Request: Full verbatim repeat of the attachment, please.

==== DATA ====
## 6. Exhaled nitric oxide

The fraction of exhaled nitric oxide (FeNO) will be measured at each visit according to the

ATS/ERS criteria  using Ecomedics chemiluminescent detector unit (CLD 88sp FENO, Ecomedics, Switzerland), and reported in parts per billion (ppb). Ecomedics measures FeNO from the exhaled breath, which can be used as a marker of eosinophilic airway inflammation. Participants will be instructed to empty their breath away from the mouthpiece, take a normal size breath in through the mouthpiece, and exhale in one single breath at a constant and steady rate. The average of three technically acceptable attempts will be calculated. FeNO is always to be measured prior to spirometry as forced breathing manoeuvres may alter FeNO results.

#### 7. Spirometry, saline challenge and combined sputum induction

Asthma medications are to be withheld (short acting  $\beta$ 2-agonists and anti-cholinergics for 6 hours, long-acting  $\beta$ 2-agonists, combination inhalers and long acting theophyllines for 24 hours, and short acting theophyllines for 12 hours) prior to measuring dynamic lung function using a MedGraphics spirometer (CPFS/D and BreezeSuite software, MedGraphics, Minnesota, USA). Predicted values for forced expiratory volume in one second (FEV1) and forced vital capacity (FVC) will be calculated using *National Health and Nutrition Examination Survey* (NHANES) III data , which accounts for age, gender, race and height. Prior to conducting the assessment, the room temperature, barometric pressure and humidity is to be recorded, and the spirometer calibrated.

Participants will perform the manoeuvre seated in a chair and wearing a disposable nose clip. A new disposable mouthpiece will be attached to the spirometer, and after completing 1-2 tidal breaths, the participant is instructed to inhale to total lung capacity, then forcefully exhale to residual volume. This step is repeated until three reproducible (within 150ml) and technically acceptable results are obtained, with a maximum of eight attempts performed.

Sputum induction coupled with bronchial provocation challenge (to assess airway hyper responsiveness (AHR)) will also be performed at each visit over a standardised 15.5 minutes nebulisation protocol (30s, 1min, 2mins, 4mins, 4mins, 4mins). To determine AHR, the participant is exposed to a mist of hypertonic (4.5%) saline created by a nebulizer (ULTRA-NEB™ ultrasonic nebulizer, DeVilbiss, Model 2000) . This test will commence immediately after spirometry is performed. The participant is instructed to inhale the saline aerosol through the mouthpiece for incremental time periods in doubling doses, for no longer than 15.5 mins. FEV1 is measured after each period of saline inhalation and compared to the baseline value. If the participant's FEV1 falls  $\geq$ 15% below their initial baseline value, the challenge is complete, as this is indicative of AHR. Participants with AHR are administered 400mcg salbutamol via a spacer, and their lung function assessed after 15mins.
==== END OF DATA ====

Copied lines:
## 6. Exhaled nitric oxide

The fraction of exhaled nitric oxide (FeNO) will be measured at each visit according to the

ATS/ERS criteria  using Ecomedics chemiluminescent detector unit (CLD 88sp FENO, Ecomedics, Switzerland), and reported in parts per billion (ppb). Ecomedics measures FeNO from the exhaled breath, which can be used as a marker of eosinophilic airway inflammation. Participants will be instructed to empty their breath away from the mouthpiece, take a normal size breath in through the mouthpiece, and exhale in one single breath at a constant and steady rate. The average of three technically acceptable attempts will be calculated. FeNO is always to be measured prior to spirometry as forced breathing manoeuvres may alter FeNO results.

#### 7. Spirometry, saline challenge and combined sputum induction

Asthma medications are to be withheld (short acting  $\beta$ 2-agonists and anti-cholinergics for 6 hours, long-acting  $\beta$ 2-agonists, combination inhalers and long acting theophyllines for 24 hours, and short acting theophyllines for 12 hours) prior to measuring dynamic lung function using a MedGraphics spirometer (CPFS/D and BreezeSuite software, MedGraphics, Minnesota, USA). Predicted values for forced expiratory volume in one second (FEV1) and forced vital capacity (FVC) will be calculated using *National Health and Nutrition Examination Survey* (NHANES) III data , which accounts for age, gender, race and height. Prior to conducting the assessment, the room temperature, barometric pressure and humidity is to be recorded, and the spirometer calibrated.

Participants will perform the manoeuvre seated in a chair and wearing a disposable nose clip. A new disposable mouthpiece will be attached to the spirometer, and after completing 1-2 tidal breaths, the participant is instructed to inhale to total lung capacity, then forcefully exhale to residual volume. This step is repeated until three reproducible (within 150ml) and technically acceptable results are obtained, with a maximum of eight attempts performed.

Sputum induction coupled with bronchial provocation challenge (to assess airway hyper responsiveness (AHR)) will also be performed at each visit over a standardised 15.5 minutes nebulisation protocol (30s, 1min, 2mins, 4mins, 4mins, 4mins). To determine AHR, the participant is exposed to a mist of hypertonic (4.5%) saline created by a nebulizer (ULTRA-NEB™ ultrasonic nebulizer, DeVilbiss, Model 2000) . This test will commence immediately after spirometry is performed. The participant is instructed to inhale the saline aerosol through the mouthpiece for incremental time periods in doubling doses, for no longer than 15.5 mins. FEV1 is measured after each period of saline inhalation and compared to the baseline value. If the participant's FEV1 falls  $\geq$ 15% below their initial baseline value, the challenge is complete, as this is indicative of AHR. Participants with AHR are administered 400mcg salbutamol via a spacer, and their lung function assessed after 15mins.